The return to glory for the University of Miami’s football program won’t stem from knocking out the heavyweights on its schedule, it begins by surviving the upset bids of the basketball schools inside the ACC’s Coastal Division.
Not so long ago, The U was on the verge of greatness under head coach Mark Richt, who in his first season at the helm guided his alma mater to its first bowl game victory in a decade. The Richt-era continued to make tremendous strides in year-two with the birth of the Turnover Chain, 10-straight victories and a No. 2 ranking. The 2017 campaign peaked with losing-streak halting victories at Florida State and vs Notre Dame, but big picture-wise, those rivalry wins were simply window-dressing on the Canes’ ultimate goal: A return to national prominence.
Pitt ends the Mark Richt honeymoon phase
With an undefeated regular season 60 minutes away, Lady Luck departed the Orange and Green in a 24-14 loss on a chilly afternoon in Pittsburgh. Eight days later, injuries and an inconsistent offense reared its head against a superior Clemson squad during an ugly loss in Charlotte. Fast-forward three weeks to the Capital One Orange Bowl where the Canes were unable to slow Wisconsin and its inconsistent quarterback, Alex Hornibrook, who resembled his in-state NFL counterpart, Aaron Rodgers, while equaling a career-high with four touchdown passes in a 34-24 victory, ending Miami’s season on a three-game skid and relegating its starving fan base into finger-pointing-mode, reminiscent of the previous three coaching regimes.
If there were any positives to take away from the loss, it was the passion for his players shown by Richt. The reigning ACC Coach of the Year finally reached a breaking point, snatching the arm of an official after growing tired of watching his defense -- that led the nation at 3.4 sacks-a-game -- grind through 31-consecutive quarters without a single holding penalty against opposing offenses. Richt’s aggression set social media ablaze with half of the comments calling for an ejection, fines and suspensions — keep in mind, this was on the heels of Kentucky running back Benny Snell getting tossed for a transgression less egregious than Richt’s — and the other half, meanwhile, wondered where that same emotion was hidden during 15 seasons at the University of Georgia, claiming it could have saved his job.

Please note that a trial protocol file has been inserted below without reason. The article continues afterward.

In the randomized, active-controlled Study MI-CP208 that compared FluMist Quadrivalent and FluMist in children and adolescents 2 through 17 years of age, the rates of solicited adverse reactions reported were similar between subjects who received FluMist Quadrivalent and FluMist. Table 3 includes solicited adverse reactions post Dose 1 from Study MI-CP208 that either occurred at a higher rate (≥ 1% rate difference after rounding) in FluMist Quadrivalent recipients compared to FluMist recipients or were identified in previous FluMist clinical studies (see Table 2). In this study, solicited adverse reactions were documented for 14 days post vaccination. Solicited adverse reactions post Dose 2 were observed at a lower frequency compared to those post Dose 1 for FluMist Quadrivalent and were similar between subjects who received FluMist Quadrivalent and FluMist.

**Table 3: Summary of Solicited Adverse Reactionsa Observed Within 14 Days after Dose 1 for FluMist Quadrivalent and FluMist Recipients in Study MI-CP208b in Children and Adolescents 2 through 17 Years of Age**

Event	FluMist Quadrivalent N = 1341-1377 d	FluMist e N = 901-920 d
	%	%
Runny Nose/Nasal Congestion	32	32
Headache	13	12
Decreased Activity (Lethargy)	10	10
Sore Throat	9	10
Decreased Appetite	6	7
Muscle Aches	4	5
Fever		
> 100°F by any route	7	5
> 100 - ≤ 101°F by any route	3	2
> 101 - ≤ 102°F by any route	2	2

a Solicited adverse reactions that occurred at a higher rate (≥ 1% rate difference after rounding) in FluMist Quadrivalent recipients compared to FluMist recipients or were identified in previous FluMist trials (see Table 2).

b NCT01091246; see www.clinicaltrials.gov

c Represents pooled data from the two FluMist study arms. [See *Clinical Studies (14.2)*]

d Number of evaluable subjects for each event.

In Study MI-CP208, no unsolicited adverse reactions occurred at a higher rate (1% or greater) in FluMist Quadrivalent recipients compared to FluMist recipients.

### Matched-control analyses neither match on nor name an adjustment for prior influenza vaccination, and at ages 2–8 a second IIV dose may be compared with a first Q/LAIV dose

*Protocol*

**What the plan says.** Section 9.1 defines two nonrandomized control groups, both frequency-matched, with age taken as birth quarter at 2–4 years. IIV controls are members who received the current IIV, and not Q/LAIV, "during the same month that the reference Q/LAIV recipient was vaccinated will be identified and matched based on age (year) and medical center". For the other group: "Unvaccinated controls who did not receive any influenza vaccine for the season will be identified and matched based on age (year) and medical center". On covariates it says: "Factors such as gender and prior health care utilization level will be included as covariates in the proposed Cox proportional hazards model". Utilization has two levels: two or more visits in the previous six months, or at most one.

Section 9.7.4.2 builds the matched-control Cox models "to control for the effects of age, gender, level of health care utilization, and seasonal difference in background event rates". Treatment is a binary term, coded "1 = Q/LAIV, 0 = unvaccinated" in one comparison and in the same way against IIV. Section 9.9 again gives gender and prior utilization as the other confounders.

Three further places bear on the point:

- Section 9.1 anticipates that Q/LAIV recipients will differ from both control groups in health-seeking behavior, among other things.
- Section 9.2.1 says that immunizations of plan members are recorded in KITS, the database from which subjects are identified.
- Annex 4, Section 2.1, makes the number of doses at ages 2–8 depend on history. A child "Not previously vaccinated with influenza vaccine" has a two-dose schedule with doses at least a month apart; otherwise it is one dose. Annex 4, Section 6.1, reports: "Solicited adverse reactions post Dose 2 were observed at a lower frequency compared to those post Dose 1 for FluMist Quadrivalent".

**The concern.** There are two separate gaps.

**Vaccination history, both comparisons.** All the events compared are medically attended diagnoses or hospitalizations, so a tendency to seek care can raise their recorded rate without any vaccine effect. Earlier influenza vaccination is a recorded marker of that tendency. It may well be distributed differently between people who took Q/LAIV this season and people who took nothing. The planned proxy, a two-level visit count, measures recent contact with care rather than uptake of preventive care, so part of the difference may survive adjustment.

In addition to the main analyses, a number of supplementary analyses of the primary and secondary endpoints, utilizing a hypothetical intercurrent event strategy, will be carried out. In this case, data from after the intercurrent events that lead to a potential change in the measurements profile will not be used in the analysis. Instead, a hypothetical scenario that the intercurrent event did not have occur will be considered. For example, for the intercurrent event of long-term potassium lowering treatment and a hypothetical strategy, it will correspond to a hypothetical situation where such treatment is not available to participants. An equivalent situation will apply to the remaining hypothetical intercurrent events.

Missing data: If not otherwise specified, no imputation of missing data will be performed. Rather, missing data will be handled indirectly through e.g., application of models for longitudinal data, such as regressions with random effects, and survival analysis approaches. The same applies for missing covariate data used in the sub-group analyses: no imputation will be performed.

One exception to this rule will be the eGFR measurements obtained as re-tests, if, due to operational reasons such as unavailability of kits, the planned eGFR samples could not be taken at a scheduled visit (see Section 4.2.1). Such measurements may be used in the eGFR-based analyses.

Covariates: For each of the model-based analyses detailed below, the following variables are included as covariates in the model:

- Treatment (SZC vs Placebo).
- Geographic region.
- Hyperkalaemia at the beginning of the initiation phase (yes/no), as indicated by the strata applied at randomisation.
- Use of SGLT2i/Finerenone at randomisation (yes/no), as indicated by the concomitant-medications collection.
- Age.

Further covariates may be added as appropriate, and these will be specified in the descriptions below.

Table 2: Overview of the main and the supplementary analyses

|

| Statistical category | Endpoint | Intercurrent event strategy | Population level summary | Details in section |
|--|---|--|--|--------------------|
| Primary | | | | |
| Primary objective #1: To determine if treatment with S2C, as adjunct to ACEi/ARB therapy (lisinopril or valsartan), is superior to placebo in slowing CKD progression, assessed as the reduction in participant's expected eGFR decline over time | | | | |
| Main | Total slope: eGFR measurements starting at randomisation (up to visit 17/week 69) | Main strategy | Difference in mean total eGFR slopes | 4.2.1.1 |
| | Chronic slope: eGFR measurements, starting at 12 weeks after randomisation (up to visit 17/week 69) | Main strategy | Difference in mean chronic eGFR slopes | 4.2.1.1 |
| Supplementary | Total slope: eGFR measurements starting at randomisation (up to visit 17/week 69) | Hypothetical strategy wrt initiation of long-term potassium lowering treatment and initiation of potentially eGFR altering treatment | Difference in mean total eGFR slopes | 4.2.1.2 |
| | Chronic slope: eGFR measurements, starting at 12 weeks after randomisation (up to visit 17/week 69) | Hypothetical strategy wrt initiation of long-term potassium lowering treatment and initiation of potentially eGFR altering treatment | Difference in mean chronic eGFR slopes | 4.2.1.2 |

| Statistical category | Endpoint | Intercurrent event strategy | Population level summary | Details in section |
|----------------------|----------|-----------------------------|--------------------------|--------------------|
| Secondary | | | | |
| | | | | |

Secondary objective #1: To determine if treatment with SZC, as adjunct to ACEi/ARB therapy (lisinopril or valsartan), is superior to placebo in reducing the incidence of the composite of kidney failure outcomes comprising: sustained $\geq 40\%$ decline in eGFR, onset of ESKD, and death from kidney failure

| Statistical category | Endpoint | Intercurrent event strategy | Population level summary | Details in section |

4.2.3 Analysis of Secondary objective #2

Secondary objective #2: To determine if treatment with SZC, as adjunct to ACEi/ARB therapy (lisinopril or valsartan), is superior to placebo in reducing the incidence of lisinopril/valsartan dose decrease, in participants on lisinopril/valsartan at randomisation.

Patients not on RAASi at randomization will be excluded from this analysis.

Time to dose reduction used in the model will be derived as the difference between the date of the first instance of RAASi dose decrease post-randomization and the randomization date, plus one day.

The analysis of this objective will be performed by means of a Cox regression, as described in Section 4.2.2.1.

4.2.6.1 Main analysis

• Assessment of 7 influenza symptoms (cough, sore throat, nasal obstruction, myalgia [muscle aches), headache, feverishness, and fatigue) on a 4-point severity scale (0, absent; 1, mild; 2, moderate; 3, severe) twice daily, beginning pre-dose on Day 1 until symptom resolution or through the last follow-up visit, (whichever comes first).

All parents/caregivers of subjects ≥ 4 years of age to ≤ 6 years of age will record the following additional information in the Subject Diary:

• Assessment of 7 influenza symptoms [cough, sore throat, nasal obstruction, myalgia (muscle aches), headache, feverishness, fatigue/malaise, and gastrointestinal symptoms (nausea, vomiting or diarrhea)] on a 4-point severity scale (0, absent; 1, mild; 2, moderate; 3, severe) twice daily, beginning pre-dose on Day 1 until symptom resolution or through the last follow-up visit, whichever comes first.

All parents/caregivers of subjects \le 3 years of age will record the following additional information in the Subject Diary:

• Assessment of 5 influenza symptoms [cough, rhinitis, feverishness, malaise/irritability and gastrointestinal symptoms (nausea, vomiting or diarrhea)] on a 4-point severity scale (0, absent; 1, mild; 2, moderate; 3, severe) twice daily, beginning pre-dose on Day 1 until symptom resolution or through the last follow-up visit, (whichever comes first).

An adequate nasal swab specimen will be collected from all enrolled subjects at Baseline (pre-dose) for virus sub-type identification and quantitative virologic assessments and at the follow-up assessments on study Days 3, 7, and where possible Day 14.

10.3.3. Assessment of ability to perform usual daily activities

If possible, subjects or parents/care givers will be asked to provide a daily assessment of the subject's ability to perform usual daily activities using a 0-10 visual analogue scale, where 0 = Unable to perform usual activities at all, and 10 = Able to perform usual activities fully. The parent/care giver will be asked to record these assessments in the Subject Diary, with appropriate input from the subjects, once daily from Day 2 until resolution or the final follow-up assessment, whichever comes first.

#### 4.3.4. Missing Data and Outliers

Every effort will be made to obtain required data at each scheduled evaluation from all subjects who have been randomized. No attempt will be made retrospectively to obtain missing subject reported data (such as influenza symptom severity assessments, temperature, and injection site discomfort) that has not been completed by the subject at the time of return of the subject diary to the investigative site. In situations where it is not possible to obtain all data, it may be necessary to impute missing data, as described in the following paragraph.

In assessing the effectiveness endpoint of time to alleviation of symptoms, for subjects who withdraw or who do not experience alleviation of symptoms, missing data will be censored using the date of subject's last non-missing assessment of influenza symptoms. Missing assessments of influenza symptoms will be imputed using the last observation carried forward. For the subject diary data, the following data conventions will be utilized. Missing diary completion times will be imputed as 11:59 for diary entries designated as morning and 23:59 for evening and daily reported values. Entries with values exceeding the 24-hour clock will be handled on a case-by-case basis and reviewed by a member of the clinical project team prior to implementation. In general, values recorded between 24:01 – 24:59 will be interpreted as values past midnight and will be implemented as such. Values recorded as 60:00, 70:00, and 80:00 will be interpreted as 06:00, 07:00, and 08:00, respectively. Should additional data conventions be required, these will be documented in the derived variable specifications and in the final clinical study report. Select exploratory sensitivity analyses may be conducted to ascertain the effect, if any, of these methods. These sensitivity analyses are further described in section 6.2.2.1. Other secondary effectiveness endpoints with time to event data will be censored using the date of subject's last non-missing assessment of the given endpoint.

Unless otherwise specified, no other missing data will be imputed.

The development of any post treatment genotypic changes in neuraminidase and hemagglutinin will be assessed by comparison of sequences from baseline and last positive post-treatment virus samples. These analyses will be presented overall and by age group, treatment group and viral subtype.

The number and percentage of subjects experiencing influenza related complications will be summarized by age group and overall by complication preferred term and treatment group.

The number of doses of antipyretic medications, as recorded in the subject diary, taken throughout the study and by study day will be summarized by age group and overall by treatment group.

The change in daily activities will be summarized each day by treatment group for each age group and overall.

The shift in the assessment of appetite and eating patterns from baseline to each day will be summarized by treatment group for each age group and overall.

Richt apologized for the altercation, and, for reasons unknown, that fiery, goatee-sporting version of Coach Richt was never spotted again as Miami dropped 10 of his final 16 games.
Two months earlier, the program soared to a 14-year high on the back of DeeJay Dallas as the then-true freshman stretched the ball over the pylon while diving for the endzone, putting an exclamation point on a thrashing of Notre Dame in front of a prime time, national television audience.
The Miami fanbase was euphoric when Trajan Bandy took his pick-six to the house, capping off a 27-0 first half. And as ABC/ESPN’s Kirk Herbstriet sang the praises of a jam-packed Hard Rock Stadium along with the atmosphere in Coral Gables during College GameDay, Canes fans reveled in the spotlight as one of the sports most respected voices dispelled the stereotype of the laissez-faire South Florida sports fan. While it’s no secret that blowout victories over highly-ranked blue bloods can recast programs into media darlings overnight, those same teams are just as quickly forgotten when they continually struggle in a division that’s been the weak link in the ACC football chain for much of the past decade.
Maybe quality losses do exist?
Miami has bounced back from losses to Florida State and Florida to win national titles. The Canes rebounded from losses at Notre Dame in 1988 and 1990 to finish second and third, respectively -- good enough for a playoff berth in this day-in-age of college football.
As for losses Miami could not recover from: See Maryland in 1984; North Carolina in 2004; Georgia Tech in 2005; Pittsburgh in 2017.